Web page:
Mutilation remains legal, and openly advocated by some as a protection for girls against promiscuity, social shame, and rejection by prospective husbands. Support for the practice was illustrated this month in another Somaliland town, when an anti-FGM poster identical to the one in Boroma was torn down by protesters after Friday prayers. They claimed its message was un-Islamic.
But attitudes are beginning to change. The government of Somaliland — an autonomous region of Somalia — is preparing a law to stop the worst forms of FGM. Its badge is on the poster. Religious leaders are starting to offer a new interpretation of Islamic law that prohibits sewing and reduces cutting.
Educational campaigns have been launched, teaching girls about their rights and the damaging health consequences of FGM. These are generating increasing opposition to mutilation among the younger generation.
In the remote rural settlement of Xoorey, at a meeting with the charity World Vision, which is providing FGM awareness tuition, one schoolgirl after another spoke out against the practice and told of the trauma they suffered.
Hoda, 15, said she had undergone “sunna” FGM, involving removal of part of the clitoris — but now believed it was neither culturally nor religiously justified. “I was at home and my mother called a traditional birth attendant who did the sunna one,” she said. “But I will not do it. I remember the pain that I had that day and I don’t want my daughter to be circumcised that way.”
Mariam, also 15, said she was cut at six, but now knew about the health problems. These include a heightened risk of infections, difficulty during labour and potential for stillbirth, and fistula, a condition linked to FGM which causes incontinence. She added: “It was a bad culture and a bad practice before. It was like a kind of punishment. They did a bad thing to me and I don’t want to do that to my daughters. They were cutting part of the genitals. It is not good for health.”
Sainab, 11, suffered FGM aged five and said she did not agree that “cutting a part of a woman” was right.
But, in a sign of how dfficult it is to change attitudes, 12-year-old Nimco Ahmed said she still believed in mutilation, despite giving a vivid account of the trauma she faced: “I was eight years old. It was not only me: there were another three girls. My mother called a traditional birth attendant. Then my mother and some other women were holding my shoulders and legs.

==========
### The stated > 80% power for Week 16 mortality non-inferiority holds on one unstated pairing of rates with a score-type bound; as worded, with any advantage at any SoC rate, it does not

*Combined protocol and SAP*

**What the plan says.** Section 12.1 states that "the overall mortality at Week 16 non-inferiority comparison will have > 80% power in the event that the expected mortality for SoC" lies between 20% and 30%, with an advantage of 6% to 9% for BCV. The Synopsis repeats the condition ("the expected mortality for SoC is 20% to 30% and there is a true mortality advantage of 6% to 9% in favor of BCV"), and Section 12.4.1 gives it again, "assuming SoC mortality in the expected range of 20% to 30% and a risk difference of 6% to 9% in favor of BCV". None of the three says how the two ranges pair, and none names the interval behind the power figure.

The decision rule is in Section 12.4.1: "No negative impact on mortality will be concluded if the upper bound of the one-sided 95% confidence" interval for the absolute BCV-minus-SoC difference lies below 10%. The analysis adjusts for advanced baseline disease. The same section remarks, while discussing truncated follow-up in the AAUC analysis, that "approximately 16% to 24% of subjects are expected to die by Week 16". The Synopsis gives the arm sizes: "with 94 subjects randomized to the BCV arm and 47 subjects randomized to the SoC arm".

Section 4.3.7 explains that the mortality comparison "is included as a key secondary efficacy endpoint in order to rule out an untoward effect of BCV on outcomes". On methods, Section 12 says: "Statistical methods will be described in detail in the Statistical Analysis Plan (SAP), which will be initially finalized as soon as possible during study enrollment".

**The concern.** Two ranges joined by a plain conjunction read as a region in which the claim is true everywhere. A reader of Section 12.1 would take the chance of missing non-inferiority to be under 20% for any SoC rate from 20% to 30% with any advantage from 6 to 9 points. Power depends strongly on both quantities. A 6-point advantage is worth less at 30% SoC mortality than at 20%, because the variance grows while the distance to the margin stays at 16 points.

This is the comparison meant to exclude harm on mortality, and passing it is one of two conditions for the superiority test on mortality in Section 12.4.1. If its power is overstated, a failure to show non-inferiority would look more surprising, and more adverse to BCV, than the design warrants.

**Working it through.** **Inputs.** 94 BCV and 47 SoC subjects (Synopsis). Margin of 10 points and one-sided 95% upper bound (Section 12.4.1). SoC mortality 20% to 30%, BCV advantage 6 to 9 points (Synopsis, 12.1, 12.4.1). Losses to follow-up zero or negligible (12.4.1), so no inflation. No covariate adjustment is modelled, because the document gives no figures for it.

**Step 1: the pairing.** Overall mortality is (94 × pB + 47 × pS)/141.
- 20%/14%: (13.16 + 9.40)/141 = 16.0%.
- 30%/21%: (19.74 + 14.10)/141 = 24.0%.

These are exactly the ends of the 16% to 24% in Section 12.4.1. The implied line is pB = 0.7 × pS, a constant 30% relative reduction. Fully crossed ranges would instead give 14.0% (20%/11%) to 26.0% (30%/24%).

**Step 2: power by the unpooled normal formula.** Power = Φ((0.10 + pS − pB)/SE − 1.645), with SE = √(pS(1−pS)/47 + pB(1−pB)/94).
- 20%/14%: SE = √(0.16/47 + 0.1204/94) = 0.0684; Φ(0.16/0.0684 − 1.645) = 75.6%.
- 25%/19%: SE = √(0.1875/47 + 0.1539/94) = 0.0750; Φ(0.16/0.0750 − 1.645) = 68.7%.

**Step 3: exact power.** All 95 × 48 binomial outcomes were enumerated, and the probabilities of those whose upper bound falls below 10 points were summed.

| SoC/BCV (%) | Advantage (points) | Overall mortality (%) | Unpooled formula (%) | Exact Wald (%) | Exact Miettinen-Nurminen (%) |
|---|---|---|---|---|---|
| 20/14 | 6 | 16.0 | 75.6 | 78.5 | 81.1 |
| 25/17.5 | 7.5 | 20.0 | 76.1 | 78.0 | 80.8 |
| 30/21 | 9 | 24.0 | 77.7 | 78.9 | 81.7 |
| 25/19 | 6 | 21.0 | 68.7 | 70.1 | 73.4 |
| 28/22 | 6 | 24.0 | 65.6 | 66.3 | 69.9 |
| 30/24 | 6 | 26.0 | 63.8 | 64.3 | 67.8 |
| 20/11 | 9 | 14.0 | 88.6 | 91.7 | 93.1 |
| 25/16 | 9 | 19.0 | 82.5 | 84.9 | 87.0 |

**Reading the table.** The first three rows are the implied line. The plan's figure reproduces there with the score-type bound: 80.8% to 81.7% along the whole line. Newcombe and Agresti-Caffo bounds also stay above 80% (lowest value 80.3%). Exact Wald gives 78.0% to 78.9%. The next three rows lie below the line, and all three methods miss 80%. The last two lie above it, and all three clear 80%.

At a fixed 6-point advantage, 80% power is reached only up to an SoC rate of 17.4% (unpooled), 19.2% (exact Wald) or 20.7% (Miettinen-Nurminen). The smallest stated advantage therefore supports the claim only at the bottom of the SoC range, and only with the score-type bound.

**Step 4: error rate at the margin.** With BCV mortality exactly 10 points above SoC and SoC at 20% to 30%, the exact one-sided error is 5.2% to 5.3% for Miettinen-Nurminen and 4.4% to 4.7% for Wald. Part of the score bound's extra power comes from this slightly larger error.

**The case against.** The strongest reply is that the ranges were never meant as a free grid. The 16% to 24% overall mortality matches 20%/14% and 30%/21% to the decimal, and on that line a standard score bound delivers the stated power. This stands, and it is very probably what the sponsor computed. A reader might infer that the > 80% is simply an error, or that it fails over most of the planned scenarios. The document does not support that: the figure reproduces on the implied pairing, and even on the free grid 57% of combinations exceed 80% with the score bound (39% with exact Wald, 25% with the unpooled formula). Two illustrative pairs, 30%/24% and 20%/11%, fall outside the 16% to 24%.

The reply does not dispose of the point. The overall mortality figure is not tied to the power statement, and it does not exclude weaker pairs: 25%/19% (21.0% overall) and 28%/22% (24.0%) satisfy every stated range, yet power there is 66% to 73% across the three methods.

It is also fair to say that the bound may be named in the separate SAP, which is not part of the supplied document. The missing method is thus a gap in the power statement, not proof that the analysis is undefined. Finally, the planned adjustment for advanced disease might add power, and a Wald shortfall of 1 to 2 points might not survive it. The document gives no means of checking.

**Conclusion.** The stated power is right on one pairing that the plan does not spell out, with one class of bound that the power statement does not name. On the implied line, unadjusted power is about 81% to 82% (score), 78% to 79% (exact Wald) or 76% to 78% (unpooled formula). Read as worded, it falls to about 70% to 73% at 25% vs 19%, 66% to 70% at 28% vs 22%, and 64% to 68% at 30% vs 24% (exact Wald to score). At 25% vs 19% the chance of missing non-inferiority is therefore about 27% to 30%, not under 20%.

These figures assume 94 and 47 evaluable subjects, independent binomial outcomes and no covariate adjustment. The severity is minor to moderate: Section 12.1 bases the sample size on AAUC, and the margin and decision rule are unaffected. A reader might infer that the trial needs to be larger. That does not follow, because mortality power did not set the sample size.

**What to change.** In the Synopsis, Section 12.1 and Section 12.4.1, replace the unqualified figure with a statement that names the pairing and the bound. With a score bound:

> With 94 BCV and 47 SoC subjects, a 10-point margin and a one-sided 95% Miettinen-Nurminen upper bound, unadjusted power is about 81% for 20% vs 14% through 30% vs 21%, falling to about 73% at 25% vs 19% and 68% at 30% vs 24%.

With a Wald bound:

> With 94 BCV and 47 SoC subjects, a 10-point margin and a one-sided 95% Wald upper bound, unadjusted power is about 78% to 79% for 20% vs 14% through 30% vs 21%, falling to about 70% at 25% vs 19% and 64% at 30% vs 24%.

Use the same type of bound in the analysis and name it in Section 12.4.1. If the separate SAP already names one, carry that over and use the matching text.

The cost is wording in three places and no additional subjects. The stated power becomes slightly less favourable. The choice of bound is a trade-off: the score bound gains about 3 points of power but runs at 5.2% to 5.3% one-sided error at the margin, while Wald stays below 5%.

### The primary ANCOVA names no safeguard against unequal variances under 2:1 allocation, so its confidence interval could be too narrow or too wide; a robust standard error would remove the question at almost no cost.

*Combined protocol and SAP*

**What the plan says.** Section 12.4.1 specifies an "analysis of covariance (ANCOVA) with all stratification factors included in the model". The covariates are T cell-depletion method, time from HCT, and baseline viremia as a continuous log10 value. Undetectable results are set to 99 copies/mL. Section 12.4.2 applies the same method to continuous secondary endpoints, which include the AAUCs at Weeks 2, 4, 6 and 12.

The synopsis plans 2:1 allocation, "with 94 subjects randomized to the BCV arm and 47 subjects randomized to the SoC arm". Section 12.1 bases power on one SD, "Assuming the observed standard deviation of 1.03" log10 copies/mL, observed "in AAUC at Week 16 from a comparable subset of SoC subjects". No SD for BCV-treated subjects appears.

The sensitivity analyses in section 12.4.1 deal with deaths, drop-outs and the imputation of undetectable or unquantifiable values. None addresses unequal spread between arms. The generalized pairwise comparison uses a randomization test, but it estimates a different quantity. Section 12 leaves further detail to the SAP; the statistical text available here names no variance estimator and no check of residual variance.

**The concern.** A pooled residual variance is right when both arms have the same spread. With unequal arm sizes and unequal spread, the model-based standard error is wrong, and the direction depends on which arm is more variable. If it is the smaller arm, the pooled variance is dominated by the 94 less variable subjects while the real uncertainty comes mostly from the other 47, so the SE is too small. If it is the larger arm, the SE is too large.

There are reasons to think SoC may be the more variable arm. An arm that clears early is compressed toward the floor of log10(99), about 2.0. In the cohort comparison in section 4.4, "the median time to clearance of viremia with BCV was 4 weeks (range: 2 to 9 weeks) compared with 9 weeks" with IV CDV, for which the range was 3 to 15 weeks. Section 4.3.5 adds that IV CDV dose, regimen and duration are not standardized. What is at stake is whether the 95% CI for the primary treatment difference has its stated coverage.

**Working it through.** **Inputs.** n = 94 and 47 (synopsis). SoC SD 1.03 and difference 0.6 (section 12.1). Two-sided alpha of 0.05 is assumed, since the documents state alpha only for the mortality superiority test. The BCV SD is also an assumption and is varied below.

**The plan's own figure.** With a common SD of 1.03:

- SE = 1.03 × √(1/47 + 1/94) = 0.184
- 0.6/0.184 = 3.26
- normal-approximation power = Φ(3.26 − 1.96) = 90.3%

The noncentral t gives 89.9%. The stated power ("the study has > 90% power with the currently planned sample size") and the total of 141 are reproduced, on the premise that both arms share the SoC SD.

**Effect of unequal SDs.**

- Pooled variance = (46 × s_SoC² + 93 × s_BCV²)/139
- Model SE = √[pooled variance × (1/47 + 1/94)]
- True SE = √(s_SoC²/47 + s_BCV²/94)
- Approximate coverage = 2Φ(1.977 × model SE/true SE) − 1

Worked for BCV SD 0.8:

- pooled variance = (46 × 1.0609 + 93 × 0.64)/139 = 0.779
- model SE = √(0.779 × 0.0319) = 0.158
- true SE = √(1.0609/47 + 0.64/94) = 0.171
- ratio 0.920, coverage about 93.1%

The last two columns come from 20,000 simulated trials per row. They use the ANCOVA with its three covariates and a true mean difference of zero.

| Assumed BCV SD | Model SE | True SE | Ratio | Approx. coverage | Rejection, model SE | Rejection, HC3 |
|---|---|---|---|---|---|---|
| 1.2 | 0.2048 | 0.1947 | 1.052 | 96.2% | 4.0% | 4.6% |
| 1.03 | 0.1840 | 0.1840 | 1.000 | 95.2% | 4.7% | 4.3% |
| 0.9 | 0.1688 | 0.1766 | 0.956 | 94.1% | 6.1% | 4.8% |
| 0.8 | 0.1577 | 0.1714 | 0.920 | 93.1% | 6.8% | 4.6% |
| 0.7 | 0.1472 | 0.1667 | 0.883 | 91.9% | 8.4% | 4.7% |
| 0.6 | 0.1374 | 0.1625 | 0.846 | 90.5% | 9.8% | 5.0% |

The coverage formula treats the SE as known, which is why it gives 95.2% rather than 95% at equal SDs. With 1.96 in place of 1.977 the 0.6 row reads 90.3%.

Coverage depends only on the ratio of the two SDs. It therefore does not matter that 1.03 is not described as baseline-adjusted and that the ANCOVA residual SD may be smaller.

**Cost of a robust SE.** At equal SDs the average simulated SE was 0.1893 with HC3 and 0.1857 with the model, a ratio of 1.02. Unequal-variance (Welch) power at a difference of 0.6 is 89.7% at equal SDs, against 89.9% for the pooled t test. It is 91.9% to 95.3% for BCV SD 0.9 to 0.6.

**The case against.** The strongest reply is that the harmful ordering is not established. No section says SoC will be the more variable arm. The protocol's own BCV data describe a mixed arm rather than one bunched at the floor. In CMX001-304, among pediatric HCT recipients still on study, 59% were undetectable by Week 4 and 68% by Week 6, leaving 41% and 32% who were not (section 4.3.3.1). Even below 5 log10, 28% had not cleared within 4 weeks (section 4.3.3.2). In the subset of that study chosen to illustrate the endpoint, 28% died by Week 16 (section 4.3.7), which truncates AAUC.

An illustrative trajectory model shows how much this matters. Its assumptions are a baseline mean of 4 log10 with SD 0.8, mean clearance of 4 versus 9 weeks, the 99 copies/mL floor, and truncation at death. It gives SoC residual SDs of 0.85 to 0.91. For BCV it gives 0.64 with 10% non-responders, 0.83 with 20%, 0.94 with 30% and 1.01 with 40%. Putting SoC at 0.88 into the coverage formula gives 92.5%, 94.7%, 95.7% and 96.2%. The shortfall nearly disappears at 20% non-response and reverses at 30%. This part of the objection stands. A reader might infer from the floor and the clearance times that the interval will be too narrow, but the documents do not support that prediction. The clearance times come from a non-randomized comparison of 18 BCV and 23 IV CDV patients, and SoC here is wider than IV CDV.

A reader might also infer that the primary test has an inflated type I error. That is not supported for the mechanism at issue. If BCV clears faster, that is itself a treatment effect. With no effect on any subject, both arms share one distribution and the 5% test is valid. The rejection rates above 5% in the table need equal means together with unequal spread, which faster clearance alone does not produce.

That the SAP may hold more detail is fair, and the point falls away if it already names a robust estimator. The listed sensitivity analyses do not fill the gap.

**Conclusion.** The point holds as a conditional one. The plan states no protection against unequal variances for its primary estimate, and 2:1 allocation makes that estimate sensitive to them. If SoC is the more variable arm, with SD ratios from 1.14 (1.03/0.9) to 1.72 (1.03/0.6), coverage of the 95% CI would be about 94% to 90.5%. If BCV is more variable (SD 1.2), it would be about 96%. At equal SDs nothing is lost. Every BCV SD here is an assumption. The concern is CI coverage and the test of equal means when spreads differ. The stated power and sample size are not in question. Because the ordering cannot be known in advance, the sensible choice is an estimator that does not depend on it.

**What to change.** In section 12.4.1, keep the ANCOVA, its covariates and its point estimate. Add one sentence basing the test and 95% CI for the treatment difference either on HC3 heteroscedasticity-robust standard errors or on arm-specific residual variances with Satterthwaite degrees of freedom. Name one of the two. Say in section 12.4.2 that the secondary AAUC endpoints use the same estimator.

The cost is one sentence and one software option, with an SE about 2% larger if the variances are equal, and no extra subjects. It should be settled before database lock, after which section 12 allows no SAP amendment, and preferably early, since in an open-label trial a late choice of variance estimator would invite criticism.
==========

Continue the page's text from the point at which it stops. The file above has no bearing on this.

“I was feeling afraid and it was very painful. She was using the blades and it took about 30 minutes. They tied my legs together after they did it. I was in bed for three days. I was in pain.
“But I will do it with my daughters. I have heard it is a bad thing to do, but in our community I believe that every girl should have it done.” Most views in Xoorey do appear to have changed, however. Said Farah Abdullah, 54, a village leader with six daughters, said he had circumcised the elder two, but left the younger four unharmed after being told by a preacher that mutilation was contrary to Islamic teaching.
“I believe that FGM is a bad, bad thing which has affected our grandmothers, mothers and daughters,” he said. “It was against sharia. Now in this community we are strongly against FGM. Democracy is springing. People are realising that everyone has the right to choose what to do with their bodies.”
Asha Omer, an elderly woman, said girls in Xoorey had been cut at the age of 10, but that had changed. Her stepdaughter Sahra Jeh, 13, had not had FGM as a result. “In this community they have told us we should not circumcise our daughters so we don’t anymore,” said Asha.
Sahra added: “I’m very happy not to have been circumcised. I have had a lot of information about FGM and feel bad when I hear that other girls have been circumcised.” What happens in Somaliland is highly significant for the British fight to stop mutilation: the prevalence of FGM among Somali females in Britain is thought to be similarly high.
The Department for International Development is supporting anti-FGM efforts in Somaliland, and provides funding for projects to improve girls’ rights and opportunities.
Nimco Eid, 27, a World Vision child protection officer who has been leading the charity’s work on FGM there, said success would take years to achieve, but they were gaining results: “It has not been easy to come out and talk about it because it is a cultural belief. But now we have the support of religious leaders, community leaders and parents.
“They understand these problems will continue when their girls are married, when they are pregnant, and afterwards. You can even show up on Somali TV and talk about this.”
She said the typical age at which FGM is inflicted was between six and 11. She had been cut at seven. “If I knew my parents were going to do it now I would say no. I remember the traditional birth attendants coming, carrying a big bag with all the things. Then my aunt forced me to lie down and they did it to me.
“Afterwards I couldn’t go to the toilet because it was very painful. My mother beat me with a stick saying that I must. I want FGM to go from this country. I can’t tolerate girls undergoing what I did.”